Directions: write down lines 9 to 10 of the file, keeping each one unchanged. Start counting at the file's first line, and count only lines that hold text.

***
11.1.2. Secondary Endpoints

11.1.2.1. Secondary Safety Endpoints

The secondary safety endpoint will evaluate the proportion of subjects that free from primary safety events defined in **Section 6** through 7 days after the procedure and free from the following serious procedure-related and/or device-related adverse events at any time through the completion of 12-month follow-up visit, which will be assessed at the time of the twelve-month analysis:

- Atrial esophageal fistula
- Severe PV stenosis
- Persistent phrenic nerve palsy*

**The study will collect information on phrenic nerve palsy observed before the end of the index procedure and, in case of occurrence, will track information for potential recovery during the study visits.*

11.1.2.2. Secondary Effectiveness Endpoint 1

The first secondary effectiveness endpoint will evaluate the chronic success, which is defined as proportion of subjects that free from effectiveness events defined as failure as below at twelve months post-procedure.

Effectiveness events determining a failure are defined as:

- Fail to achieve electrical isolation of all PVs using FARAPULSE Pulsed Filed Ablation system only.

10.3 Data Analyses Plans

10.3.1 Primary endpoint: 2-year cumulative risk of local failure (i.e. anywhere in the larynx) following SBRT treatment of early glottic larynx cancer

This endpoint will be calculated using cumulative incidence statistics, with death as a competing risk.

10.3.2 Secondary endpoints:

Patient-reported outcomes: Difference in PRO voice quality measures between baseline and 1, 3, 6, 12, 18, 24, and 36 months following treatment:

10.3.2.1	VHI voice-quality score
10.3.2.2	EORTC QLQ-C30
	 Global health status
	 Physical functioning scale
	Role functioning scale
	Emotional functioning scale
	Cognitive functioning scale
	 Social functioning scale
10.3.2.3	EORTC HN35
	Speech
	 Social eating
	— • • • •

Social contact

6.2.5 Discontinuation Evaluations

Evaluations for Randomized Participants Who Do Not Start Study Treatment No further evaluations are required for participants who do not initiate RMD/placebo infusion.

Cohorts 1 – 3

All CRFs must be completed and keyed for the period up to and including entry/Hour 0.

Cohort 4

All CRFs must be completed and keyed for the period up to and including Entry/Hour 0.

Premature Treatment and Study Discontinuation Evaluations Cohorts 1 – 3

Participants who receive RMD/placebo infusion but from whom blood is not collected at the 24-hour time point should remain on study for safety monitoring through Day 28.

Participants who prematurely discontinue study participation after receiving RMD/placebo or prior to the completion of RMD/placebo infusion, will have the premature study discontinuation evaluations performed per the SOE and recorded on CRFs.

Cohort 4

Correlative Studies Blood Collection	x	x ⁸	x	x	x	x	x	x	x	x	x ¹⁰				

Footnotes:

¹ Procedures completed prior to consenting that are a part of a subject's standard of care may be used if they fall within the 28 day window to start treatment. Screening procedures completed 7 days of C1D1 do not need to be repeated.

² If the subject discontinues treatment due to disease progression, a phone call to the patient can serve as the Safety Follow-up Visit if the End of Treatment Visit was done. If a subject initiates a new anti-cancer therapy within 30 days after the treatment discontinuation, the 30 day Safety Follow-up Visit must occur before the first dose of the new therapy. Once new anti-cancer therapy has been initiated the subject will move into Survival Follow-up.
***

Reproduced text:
The first secondary effectiveness endpoint will evaluate the chronic success, which is defined as proportion of subjects that free from effectiveness events defined as failure as below at twelve months post-procedure.

Effectiveness events determining a failure are defined as: